When Jesus was raised from the dead, he began to act in unpredictable and exciting ways. He veiled himself from the two men who walked from Jerusalem to Emmaus. He appeared mysteriously in the room to the eleven disciples that evening. He visibly ascended into heaven. He shone a bright light and caused the conversion of Saul of Tarsus. People began speaking in tongues. He repealed the food laws in a vision to Peter. The Gospel began to reverberate and spread throughout the Mediterranean, all the way to India and Ethiopia. Nobody predicted it, and nobody was in control of it. It was God.              

I sometimes find myself wanting to control God. I think, “If God was real, he would do X, Y, and Z. He would show himself in this way. He would do this thing.” There was a time when Paul wanted to go to Asia, but the “Spirit of Jesus” forbid him (Acts 16:6-10). Just like Paul, I find myself with a vision for my future and sometimes Jesus slams doors closed. Often, he opens other unexpected doors for me to walk through. The path that I am on is not one that I have chosen, but it is the one that Jesus has for me. I trust that his path is better!               

The best thing about Jesus being off the cross is that he is with us in the journey. Jesus promised, “I will be with you always, even until the end of the age.” We don’t plan our path and ask Jesus to accompany us on it. We follow the path that Jesus has for us. We submit to him, listen to his voice, and follow him as best we are able. He is no longer on the cross, and this is much better for us. He is with us. His Spirit is inside us. He will never leave us on our journey. Lord Jesus, help us to remember that you are with us. You are walking beside us, and you have promised never to leave or forsake us. Help us to be open to whatever you have in store for us.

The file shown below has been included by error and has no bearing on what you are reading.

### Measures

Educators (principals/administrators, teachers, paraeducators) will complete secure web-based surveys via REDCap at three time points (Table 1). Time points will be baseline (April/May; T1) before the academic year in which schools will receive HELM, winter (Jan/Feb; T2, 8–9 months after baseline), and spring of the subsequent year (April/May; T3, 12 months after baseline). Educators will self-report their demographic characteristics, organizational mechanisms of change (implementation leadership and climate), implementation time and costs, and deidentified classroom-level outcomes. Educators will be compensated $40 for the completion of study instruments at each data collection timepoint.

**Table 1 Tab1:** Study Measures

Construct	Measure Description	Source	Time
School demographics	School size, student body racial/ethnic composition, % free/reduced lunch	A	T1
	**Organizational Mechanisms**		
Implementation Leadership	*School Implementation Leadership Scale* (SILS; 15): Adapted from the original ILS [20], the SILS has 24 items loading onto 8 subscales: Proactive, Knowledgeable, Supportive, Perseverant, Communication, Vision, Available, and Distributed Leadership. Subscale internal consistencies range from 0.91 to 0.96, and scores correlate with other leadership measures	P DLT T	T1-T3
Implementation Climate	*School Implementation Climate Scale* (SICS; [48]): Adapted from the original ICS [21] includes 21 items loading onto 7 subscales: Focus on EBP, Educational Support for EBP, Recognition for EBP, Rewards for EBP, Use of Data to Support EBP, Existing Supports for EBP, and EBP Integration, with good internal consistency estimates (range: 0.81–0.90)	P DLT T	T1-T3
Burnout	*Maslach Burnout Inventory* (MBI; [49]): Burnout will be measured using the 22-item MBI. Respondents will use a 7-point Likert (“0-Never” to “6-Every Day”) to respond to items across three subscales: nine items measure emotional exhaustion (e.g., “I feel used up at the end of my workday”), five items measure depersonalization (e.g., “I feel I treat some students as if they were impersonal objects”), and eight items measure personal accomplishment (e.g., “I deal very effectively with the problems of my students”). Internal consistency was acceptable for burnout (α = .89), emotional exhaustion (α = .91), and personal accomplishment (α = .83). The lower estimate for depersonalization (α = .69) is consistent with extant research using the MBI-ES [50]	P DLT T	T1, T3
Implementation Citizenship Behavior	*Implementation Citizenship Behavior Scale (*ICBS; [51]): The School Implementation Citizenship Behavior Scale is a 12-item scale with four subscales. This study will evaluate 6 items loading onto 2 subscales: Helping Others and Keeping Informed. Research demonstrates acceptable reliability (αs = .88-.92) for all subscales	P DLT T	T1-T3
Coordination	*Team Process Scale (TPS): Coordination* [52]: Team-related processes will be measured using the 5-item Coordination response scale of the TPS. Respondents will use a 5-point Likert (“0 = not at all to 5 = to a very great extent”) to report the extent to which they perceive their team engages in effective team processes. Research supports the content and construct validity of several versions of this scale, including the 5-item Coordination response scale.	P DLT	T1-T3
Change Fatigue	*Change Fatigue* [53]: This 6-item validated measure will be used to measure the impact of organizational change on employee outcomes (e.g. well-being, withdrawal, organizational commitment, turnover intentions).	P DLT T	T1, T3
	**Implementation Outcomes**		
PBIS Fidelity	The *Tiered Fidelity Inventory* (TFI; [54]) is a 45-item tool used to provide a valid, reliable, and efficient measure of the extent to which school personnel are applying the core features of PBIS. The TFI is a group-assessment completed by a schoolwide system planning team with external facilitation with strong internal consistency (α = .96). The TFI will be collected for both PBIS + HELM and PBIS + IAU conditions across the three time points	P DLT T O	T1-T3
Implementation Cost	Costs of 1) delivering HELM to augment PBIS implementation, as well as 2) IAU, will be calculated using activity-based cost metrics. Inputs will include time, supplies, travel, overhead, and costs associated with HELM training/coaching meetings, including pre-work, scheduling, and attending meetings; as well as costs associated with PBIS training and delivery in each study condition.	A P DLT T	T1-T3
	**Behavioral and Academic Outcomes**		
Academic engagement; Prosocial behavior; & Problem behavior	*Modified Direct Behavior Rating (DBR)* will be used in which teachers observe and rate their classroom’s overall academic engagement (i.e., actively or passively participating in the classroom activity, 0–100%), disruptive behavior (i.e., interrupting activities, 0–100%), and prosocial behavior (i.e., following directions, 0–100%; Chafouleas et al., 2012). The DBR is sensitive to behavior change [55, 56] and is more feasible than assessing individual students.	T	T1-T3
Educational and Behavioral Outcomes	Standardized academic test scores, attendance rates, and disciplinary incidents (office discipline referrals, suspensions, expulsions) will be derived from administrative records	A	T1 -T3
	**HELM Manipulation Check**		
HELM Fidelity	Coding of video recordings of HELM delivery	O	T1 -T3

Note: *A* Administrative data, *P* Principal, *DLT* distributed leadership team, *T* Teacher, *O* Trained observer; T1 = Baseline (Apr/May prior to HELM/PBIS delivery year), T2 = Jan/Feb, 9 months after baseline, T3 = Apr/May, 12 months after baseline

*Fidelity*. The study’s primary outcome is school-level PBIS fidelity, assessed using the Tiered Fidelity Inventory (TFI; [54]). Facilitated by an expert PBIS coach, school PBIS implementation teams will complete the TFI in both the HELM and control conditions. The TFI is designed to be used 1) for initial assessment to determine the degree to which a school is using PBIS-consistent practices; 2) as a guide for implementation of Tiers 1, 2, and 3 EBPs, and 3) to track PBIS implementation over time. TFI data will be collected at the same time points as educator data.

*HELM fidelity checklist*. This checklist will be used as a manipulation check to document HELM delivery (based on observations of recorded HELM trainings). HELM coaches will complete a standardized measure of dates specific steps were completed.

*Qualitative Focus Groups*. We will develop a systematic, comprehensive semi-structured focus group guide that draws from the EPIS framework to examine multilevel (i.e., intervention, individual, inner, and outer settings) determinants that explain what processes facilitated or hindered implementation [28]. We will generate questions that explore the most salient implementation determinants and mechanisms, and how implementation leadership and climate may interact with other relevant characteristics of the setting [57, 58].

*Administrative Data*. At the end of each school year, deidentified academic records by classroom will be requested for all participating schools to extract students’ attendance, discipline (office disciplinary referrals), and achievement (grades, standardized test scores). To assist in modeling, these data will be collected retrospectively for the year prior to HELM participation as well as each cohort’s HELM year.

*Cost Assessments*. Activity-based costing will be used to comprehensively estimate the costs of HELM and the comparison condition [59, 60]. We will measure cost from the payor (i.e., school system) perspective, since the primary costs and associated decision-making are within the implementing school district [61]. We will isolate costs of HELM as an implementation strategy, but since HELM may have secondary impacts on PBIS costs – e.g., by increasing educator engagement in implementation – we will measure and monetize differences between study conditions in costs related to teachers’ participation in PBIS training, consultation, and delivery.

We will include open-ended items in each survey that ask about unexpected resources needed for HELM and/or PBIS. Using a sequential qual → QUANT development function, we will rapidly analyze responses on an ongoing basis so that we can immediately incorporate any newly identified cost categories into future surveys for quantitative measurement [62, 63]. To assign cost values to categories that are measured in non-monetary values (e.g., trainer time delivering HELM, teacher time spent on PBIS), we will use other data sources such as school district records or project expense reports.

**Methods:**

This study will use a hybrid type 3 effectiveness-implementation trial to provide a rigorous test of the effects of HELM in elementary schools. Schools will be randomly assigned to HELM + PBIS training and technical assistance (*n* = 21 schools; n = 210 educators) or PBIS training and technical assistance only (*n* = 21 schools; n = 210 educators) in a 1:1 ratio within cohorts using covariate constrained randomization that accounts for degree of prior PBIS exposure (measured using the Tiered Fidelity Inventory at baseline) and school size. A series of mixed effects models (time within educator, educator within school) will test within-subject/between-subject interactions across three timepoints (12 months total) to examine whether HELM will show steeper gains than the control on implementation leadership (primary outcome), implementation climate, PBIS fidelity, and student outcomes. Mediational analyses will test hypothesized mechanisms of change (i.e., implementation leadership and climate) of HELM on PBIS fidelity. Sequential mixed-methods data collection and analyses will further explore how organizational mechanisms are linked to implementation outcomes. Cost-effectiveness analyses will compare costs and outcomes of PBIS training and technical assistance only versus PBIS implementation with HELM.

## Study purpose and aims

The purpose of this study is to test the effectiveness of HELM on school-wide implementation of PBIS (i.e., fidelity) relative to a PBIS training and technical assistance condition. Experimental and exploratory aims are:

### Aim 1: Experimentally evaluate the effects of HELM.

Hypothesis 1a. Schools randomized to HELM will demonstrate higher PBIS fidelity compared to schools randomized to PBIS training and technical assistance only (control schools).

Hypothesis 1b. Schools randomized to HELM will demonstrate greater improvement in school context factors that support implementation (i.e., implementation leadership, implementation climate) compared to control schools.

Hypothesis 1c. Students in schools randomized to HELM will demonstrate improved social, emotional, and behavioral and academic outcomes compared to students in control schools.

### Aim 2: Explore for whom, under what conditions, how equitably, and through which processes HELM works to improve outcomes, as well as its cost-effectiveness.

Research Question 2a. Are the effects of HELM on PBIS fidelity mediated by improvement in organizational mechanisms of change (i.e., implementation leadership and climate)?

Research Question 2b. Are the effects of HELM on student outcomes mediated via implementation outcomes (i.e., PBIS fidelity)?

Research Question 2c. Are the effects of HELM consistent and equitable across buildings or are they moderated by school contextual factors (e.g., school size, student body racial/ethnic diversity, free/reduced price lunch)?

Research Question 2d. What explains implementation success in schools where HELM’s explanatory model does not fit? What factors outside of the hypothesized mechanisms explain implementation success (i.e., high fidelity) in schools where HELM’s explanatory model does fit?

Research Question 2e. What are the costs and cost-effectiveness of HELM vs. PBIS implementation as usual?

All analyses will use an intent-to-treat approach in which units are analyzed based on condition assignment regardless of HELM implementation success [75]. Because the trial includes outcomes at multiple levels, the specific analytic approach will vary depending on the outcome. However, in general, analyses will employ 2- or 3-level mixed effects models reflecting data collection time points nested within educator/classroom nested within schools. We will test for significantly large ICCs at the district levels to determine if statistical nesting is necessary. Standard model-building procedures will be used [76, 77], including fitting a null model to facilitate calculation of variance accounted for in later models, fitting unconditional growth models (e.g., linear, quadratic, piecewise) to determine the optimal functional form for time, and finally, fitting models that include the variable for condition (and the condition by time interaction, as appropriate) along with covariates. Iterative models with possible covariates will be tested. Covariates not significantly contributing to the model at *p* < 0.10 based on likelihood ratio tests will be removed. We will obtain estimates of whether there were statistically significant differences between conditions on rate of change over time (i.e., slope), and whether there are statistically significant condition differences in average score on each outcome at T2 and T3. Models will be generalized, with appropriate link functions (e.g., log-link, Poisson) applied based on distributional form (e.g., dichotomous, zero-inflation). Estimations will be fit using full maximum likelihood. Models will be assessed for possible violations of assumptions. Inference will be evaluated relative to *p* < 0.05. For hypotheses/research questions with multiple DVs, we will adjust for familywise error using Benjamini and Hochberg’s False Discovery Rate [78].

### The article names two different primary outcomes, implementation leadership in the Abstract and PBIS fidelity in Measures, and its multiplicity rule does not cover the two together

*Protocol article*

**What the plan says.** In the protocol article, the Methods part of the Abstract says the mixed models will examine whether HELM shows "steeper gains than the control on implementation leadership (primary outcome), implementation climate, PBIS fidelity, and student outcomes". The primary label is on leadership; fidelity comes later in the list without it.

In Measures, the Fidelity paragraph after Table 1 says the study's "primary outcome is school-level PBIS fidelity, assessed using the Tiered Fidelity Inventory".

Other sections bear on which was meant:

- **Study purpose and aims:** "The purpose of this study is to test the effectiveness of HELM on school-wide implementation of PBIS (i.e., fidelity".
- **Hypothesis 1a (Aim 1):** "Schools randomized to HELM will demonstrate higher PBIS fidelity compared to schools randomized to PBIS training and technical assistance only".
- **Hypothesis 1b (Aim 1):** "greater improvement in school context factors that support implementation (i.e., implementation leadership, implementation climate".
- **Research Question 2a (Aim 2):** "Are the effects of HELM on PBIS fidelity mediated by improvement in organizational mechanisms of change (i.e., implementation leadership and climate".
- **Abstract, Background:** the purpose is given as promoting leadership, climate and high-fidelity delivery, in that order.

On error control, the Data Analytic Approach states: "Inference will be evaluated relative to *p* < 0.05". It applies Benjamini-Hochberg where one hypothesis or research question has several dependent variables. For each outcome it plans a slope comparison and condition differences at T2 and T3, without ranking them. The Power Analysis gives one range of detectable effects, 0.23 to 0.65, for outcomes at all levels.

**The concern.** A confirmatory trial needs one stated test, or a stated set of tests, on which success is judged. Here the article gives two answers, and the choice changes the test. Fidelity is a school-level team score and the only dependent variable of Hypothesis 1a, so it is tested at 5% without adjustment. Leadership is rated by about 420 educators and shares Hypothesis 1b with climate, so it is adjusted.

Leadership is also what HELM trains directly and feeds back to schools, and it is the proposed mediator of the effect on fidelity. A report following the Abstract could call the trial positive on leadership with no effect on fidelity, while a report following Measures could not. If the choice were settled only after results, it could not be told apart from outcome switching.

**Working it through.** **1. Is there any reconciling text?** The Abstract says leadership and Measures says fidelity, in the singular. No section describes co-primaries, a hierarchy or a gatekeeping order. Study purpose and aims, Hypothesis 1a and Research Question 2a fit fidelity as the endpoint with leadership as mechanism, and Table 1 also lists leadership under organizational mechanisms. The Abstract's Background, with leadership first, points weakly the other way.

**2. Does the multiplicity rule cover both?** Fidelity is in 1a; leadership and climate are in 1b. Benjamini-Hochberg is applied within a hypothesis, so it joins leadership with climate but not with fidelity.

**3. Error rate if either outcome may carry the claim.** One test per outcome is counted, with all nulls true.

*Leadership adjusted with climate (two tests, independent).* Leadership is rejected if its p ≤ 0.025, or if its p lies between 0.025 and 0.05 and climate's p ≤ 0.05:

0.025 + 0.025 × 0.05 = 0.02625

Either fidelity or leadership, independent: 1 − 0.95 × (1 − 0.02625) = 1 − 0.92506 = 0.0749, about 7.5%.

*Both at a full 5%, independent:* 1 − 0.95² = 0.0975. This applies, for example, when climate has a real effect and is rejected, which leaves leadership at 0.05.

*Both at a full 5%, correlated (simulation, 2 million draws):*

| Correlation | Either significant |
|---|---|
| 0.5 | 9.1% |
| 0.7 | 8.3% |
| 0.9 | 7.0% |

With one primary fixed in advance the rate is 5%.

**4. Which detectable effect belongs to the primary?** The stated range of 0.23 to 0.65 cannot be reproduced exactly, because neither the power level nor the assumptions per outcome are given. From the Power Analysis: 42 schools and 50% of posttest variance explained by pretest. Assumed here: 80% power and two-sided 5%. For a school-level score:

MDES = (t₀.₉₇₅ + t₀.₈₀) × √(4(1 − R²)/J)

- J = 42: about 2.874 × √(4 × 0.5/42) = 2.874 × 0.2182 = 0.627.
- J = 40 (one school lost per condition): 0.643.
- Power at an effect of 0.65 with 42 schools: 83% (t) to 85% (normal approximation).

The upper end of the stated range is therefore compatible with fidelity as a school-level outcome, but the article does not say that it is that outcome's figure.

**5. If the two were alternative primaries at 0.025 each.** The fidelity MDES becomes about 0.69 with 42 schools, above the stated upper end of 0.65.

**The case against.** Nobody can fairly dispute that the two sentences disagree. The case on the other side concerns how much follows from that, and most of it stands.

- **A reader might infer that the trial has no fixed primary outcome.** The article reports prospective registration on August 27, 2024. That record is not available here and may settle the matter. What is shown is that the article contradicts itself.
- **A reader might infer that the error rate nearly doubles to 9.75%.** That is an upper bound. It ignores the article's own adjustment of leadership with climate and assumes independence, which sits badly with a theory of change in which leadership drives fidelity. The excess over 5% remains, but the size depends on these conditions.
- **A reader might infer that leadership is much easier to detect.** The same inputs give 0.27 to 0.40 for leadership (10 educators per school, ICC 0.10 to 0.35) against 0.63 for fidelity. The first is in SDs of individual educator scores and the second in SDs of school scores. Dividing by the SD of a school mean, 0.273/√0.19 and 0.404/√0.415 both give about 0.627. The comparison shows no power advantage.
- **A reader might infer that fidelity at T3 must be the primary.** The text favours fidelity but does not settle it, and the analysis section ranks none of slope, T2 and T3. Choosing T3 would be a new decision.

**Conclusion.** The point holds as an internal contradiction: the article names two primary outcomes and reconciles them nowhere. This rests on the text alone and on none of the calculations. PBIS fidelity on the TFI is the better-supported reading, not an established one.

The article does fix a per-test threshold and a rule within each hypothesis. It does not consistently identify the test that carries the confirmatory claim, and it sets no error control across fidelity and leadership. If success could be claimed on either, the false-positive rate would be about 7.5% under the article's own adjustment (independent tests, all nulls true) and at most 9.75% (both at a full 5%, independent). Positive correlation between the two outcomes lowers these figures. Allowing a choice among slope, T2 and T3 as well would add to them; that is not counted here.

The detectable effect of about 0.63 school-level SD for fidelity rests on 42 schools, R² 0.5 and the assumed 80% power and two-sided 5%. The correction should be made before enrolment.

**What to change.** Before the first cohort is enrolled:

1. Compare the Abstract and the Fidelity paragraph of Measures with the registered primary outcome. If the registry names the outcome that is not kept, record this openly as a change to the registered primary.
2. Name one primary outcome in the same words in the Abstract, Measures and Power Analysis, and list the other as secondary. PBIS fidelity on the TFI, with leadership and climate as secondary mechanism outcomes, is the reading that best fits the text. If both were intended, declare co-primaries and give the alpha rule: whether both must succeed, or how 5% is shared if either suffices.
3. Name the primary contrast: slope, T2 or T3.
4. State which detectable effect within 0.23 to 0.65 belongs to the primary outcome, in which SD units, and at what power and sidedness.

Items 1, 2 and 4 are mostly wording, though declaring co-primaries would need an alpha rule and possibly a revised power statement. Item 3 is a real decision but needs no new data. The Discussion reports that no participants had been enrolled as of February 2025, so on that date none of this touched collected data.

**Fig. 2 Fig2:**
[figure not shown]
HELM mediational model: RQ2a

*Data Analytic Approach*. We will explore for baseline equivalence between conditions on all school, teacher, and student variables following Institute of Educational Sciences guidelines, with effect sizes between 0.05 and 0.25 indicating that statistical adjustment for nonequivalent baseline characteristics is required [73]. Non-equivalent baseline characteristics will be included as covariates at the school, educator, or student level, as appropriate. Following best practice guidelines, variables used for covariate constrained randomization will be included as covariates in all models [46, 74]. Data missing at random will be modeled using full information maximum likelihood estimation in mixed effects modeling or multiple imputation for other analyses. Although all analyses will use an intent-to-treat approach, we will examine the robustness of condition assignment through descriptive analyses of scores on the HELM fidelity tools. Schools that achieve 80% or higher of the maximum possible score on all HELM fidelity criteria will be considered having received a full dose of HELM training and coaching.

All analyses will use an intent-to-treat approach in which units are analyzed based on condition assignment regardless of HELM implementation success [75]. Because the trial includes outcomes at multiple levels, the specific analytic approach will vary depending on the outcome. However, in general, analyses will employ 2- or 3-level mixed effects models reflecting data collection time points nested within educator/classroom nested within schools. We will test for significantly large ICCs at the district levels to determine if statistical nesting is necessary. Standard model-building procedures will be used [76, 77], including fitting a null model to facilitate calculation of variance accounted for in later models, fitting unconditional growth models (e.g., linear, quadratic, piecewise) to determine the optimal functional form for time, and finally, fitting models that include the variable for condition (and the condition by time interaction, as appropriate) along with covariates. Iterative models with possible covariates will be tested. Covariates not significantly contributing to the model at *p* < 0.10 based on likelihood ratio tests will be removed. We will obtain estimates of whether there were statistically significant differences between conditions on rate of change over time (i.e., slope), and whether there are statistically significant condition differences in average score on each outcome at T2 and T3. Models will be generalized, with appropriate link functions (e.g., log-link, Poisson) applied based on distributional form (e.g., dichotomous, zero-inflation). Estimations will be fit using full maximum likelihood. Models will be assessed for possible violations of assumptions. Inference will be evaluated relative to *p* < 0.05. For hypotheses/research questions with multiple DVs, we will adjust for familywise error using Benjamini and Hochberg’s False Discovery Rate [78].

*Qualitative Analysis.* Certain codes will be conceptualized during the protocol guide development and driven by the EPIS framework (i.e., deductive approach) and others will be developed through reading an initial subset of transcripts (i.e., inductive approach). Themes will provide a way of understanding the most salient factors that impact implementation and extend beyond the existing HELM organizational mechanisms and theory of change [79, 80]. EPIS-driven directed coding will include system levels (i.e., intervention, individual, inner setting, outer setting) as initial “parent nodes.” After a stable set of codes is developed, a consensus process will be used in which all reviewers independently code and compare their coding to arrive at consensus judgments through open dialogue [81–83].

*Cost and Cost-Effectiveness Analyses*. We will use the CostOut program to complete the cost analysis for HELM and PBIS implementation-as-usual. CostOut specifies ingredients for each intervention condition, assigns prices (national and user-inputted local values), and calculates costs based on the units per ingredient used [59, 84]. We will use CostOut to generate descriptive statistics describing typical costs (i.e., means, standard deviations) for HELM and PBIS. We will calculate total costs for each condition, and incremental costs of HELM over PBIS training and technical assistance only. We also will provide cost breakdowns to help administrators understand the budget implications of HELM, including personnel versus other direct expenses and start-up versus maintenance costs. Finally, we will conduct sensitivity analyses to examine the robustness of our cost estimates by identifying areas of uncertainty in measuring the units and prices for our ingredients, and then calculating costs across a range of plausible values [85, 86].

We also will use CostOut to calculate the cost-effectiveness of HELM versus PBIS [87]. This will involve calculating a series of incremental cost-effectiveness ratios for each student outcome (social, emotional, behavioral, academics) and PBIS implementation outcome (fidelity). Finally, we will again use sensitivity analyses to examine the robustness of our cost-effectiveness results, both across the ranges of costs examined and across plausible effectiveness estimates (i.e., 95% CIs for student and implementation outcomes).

In Jesus’ Name, Amen.


Why I Love Christmas

I love Christmastime each year. I know a lot of you out there are bah-humbug types, ready for the season to end before it has even begun. I don’t care. I love Christmas, and I am gloriously unashamed of the magnificence of this unparalleled time in the annum. I wanted to give a top 7 list of why I love Christmas. Here we go.  

  1. Christmas is about priorities. We take some time off work. We clear out space for relationships, for family, for church. We turn off the TV to wrap some presents, or squeeze in a few hours here and there to think of what gifts would make people happy. We write a card to a friend, send an update to people on the state of our family. And we take off some work to make it happen, too.
  2. Christmas is cozy. I don’t know about you, but I take a couple extra trips to the coffee shop. I light up my wood burning fireplace and wrestle the kids on the carpeted basement floor. We cover ourselves with blankets while we sit on the couch and watch How the Grinch Stole Christmas.